In this blog we will visit the Yemrehana Krestos church near Lalibela, Ethiopia.
Yemrehana Krestos was an Ethiopian king of the Zagwe dynasty who reined during the 11th century late Aksumite period. He is credited with building an ancient church within a natural hilltop cave about 42 kilometers from the city of Lalibela. The excursion was an additional expense ($70US) for transportation and entrance fees, but it was certainly worth the trip, as not many tourists get the opportunity to experience a place of such historical and cultural significance.
1: The Yemrehana Krestos church itself is relatively small in size. But at almost 1000 years old, it is in remarkable condition. It is one of the most holy places in Ethiopia, and thousands of Ethiopians make pilgrimage to this location. I was told by my guide that the timbers were carried to the location from Jerusalem, but I’ve not been able to confirm this anywhere. This church predates the rock-hewn churches in Lalibela by several hundred years, and served as a model for their construction. Like all historic churches I visited in Ethiopia, this one is still active.
2: A protective wall and guard building have been built at the mouth of the cave to protect the church. A weathered man carrying an antique Italian rifle stood in constant vigil outside of the entrance. He demanded to see our permission to enter, which was purchased at the base of the hill.
3: Four stout columns support the interior the church. A curtain conceals the ‘Holy of Holies’, a special location in each Ethiopian church that only priests are allowed to enter. It contains that church’s holy relics, including a replica of the Ark of The Covenant.
4. The most beautiful view of the church interior is of the vaulted main ceiling, as well as the decorated arches that extend from the main columns that support it. The environment of the cave has done an excellent job of preserving all aspects of this revered place.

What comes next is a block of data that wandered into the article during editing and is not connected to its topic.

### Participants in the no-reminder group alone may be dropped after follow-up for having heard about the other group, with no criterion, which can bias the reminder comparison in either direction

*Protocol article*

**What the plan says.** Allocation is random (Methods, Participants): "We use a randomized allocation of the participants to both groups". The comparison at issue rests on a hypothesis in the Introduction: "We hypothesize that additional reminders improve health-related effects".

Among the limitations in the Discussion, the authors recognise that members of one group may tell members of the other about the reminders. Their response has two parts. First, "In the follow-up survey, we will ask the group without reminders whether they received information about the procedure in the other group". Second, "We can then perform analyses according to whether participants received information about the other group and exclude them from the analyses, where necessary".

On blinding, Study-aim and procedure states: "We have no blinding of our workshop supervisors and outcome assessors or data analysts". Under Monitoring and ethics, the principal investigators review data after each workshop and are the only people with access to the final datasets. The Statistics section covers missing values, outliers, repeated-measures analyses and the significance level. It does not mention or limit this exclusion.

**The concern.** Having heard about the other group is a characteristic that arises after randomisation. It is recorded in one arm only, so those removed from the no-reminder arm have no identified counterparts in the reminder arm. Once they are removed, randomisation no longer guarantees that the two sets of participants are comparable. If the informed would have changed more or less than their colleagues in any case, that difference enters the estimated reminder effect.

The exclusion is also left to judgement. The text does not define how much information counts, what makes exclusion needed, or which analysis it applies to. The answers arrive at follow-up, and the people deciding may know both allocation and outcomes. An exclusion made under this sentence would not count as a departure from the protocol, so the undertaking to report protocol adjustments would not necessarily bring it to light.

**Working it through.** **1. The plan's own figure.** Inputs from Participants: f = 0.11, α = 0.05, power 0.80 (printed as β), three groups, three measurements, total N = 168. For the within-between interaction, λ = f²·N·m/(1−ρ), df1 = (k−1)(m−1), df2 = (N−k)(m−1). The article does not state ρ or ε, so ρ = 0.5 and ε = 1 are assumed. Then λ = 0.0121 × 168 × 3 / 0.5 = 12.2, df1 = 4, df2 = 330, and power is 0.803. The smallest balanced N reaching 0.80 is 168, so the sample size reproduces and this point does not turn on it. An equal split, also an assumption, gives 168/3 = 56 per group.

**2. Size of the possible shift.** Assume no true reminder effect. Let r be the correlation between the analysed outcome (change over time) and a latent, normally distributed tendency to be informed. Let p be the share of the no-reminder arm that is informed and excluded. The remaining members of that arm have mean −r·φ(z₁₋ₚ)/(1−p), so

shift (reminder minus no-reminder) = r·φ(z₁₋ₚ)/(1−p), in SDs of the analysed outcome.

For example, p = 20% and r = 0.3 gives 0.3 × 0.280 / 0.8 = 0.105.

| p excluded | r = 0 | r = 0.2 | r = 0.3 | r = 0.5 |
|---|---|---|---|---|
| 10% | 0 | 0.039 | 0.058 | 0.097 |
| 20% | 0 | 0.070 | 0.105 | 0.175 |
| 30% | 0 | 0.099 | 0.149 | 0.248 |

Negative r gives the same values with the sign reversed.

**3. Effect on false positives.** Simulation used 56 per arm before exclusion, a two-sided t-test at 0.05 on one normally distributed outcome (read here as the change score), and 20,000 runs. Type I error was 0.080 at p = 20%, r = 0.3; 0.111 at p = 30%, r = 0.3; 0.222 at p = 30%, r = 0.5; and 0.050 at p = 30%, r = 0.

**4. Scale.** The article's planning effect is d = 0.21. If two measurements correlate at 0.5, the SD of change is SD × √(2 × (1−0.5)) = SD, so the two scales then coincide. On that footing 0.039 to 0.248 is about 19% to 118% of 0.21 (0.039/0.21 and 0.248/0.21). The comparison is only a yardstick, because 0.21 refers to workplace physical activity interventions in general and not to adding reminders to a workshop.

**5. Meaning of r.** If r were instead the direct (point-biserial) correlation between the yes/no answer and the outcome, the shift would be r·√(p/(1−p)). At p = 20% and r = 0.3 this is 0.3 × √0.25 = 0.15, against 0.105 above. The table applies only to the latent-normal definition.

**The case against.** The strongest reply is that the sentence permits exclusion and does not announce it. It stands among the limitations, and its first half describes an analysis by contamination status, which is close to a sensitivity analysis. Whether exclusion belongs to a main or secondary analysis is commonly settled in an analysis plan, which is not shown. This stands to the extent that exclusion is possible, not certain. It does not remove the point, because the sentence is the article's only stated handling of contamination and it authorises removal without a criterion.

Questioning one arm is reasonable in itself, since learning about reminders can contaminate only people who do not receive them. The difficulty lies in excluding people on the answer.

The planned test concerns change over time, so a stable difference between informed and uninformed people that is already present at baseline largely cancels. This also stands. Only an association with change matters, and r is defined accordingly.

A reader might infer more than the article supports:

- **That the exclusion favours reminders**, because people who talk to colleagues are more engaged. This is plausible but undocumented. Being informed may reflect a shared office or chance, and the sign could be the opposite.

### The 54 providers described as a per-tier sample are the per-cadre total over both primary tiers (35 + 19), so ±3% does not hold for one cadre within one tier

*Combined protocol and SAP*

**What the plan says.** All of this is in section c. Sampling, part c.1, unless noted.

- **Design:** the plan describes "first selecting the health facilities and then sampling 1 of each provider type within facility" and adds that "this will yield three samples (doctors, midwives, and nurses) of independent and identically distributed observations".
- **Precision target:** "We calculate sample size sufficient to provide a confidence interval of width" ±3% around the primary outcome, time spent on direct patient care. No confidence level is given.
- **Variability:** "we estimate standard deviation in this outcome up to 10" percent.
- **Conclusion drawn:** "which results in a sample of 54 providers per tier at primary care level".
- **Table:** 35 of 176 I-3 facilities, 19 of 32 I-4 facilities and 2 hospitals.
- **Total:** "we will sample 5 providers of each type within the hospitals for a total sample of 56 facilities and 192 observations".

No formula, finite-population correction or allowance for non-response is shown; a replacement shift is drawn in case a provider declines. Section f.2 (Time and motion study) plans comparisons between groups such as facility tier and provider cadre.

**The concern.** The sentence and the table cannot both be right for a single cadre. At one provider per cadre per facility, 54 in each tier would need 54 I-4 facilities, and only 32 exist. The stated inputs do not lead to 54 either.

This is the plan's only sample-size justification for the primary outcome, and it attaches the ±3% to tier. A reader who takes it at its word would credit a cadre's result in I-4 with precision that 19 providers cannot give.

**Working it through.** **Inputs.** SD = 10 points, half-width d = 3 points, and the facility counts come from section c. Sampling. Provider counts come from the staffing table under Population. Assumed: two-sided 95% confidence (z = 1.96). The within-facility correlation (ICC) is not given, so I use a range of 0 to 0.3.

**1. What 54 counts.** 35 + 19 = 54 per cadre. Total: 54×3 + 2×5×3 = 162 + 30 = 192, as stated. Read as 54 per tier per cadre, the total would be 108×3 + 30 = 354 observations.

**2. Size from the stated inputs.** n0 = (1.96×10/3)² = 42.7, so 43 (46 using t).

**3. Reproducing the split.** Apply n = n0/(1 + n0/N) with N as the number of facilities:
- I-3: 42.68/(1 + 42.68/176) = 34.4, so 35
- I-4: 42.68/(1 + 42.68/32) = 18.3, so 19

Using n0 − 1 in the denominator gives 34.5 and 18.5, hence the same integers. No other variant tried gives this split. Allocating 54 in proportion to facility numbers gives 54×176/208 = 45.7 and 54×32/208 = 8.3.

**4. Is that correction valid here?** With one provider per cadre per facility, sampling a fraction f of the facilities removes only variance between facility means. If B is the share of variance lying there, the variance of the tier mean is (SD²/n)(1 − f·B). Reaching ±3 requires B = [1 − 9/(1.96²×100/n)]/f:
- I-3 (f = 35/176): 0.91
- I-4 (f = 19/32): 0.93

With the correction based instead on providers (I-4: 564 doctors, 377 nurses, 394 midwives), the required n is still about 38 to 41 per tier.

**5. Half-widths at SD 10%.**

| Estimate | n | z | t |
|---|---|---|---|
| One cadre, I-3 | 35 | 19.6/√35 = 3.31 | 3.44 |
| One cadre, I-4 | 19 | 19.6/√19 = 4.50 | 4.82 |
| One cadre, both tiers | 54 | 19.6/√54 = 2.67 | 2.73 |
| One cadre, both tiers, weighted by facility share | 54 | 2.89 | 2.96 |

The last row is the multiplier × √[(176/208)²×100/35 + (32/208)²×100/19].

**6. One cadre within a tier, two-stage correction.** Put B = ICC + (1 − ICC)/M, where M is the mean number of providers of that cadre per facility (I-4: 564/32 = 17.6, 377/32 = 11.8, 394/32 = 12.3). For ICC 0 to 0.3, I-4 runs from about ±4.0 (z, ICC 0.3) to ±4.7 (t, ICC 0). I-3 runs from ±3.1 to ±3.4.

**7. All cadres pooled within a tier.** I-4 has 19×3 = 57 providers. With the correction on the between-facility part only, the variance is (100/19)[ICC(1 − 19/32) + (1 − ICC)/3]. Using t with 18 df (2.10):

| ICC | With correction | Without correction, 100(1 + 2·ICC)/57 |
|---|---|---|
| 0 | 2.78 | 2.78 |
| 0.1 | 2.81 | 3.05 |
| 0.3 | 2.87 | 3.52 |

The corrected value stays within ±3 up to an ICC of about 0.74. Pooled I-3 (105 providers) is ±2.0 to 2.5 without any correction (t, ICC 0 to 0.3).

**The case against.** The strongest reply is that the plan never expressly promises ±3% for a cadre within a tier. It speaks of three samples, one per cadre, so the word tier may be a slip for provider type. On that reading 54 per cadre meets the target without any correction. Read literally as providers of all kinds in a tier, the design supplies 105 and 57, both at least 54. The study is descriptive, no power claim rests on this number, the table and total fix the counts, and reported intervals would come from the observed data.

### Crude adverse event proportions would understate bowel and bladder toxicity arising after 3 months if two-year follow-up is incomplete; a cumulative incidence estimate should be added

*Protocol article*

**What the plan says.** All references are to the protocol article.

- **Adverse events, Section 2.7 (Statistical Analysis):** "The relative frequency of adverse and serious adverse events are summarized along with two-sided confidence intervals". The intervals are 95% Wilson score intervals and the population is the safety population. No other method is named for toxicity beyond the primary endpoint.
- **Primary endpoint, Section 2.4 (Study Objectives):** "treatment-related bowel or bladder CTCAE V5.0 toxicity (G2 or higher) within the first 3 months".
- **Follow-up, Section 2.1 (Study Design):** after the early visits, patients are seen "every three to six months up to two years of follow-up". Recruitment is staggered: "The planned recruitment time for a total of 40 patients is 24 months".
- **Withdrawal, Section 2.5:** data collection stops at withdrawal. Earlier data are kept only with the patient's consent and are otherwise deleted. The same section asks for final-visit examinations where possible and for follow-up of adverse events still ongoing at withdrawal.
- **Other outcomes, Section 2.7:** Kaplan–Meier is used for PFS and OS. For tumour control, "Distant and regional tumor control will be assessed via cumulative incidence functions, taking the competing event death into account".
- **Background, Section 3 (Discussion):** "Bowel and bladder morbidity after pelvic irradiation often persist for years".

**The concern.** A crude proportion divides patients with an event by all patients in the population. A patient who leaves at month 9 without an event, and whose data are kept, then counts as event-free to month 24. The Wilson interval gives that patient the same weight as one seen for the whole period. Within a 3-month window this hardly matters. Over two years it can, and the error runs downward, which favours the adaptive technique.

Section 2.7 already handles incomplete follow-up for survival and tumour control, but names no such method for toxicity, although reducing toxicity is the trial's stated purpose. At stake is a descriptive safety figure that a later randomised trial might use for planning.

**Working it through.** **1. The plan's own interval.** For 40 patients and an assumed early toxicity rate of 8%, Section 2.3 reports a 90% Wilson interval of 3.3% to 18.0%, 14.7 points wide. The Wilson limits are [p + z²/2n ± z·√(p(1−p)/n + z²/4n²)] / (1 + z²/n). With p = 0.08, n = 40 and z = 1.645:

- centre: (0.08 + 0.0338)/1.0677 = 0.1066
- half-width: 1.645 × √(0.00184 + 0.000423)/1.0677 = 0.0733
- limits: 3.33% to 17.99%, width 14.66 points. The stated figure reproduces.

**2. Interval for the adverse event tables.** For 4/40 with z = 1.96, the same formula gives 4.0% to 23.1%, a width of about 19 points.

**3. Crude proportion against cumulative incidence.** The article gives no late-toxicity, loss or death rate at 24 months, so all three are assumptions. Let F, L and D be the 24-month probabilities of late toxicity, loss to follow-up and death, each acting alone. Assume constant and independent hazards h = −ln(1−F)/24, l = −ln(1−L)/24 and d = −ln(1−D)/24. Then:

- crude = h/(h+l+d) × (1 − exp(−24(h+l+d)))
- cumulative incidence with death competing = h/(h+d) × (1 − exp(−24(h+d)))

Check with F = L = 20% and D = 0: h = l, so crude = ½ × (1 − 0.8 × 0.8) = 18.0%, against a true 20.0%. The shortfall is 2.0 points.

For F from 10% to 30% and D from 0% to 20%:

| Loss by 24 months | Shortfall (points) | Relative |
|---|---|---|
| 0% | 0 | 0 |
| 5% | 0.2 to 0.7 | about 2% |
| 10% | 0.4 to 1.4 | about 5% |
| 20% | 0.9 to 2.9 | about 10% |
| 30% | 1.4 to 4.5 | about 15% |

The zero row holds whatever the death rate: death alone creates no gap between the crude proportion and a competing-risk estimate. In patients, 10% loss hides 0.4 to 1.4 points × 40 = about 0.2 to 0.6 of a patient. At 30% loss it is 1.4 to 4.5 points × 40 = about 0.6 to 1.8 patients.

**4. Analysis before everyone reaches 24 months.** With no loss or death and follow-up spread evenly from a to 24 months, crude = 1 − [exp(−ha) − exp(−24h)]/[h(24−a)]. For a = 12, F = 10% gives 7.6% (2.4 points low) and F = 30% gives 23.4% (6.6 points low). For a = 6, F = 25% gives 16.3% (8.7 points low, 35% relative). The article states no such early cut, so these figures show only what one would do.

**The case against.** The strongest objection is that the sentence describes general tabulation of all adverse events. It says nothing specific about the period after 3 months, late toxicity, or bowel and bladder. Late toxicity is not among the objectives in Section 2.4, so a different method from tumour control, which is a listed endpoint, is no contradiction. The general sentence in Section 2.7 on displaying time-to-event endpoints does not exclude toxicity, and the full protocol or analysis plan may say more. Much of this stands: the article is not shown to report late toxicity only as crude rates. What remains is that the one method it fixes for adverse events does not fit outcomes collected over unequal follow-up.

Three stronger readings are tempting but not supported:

5: A resident priest proudly poses with a candle and one of the holy relics of the church, an Aksumite cross. The Aksumite is one of several styles of crosses used by the Ethiopian Orthodox Church.
6: Behind the church itself is an area for worshippers to gather. It includes a special chair for the priests. Traditional drums and prayer sticks lie in the foreground. A ridge in teh cave behind this area has yet to reveal its secret.
7: Upon closer inspection, you discover dozens of mummified remains. Some are thought to belong to the builders of the original church during the 11th century. Others are pilgrims who came to the church to make it their final resting place.
8: The remains extend back into the cave several feet, and are in varying condition depending on location and age. It’s a grizzly sight to behold, but these people considered it a great honor to be interred here.
9: I found an old religious painting made on the stucco between two timbers on a support building near the church. The remains of other nearby paintings had been rubbed out by human hands and could not be discerned.
10: I was told by my guide that this is the tomb of Yemrehana Krestos himself, and judging by the adornment and prominent location, I have no reason to doubt this assertion.
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